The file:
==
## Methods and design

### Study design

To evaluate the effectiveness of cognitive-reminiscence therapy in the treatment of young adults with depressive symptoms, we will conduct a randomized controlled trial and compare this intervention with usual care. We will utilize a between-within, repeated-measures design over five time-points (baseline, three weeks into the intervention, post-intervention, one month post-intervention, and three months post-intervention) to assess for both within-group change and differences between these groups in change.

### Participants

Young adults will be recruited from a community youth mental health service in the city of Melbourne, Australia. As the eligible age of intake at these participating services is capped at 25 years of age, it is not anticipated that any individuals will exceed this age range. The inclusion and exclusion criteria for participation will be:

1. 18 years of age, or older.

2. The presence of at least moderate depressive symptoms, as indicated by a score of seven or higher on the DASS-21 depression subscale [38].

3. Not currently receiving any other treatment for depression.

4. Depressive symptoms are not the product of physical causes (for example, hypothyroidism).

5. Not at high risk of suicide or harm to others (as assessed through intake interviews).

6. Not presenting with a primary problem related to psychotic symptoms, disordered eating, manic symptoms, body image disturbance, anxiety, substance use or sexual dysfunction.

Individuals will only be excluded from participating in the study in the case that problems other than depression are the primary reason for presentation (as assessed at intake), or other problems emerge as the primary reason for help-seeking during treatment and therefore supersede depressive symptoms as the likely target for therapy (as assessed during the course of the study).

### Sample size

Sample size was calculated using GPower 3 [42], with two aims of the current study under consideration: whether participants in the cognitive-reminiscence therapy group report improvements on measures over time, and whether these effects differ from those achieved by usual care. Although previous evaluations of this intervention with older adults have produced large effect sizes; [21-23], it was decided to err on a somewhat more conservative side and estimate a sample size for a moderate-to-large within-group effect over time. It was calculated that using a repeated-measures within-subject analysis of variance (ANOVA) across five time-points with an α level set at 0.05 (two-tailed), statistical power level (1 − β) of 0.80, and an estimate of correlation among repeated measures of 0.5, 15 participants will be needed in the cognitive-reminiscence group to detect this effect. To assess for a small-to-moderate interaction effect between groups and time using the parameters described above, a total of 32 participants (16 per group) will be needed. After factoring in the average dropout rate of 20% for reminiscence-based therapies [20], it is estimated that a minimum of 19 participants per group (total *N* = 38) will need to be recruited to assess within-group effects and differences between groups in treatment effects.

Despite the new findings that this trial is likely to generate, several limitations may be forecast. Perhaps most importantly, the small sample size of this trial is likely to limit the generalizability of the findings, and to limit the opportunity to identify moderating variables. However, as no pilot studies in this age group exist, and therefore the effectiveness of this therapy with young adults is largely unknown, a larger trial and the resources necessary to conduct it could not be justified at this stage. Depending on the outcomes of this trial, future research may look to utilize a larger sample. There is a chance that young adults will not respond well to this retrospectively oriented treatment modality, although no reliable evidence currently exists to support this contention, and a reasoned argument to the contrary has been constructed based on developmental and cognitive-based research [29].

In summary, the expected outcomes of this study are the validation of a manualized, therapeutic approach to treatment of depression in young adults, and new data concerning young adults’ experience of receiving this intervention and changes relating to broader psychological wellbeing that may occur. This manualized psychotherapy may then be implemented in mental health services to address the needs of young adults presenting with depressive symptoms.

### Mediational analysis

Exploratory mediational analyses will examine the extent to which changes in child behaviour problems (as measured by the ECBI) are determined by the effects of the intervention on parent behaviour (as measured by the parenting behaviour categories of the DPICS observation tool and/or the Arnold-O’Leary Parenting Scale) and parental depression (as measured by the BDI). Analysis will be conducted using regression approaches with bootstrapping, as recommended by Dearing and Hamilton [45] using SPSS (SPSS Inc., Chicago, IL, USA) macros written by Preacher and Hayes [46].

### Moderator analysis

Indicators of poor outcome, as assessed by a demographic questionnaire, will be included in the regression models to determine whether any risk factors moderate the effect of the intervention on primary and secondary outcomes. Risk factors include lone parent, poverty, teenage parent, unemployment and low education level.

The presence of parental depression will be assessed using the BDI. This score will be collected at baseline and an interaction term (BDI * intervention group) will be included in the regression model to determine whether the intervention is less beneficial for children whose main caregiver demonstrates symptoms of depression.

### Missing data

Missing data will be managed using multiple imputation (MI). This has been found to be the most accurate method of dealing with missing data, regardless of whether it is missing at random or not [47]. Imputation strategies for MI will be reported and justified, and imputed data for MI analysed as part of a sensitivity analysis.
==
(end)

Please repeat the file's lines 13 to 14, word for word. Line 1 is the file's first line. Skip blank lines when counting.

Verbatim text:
### Sample size

Sample size was calculated using GPower 3 [42], with two aims of the current study under consideration: whether participants in the cognitive-reminiscence therapy group report improvements on measures over time, and whether these effects differ from those achieved by usual care. Although previous evaluations of this intervention with older adults have produced large effect sizes; [21-23], it was decided to err on a somewhat more conservative side and estimate a sample size for a moderate-to-large within-group effect over time. It was calculated that using a repeated-measures within-subject analysis of variance (ANOVA) across five time-points with an α level set at 0.05 (two-tailed), statistical power level (1 − β) of 0.80, and an estimate of correlation among repeated measures of 0.5, 15 participants will be needed in the cognitive-reminiscence group to detect this effect. To assess for a small-to-moderate interaction effect between groups and time using the parameters described above, a total of 32 participants (16 per group) will be needed. After factoring in the average dropout rate of 20% for reminiscence-based therapies [20], it is estimated that a minimum of 19 participants per group (total *N* = 38) will need to be recruited to assess within-group effects and differences between groups in treatment effects.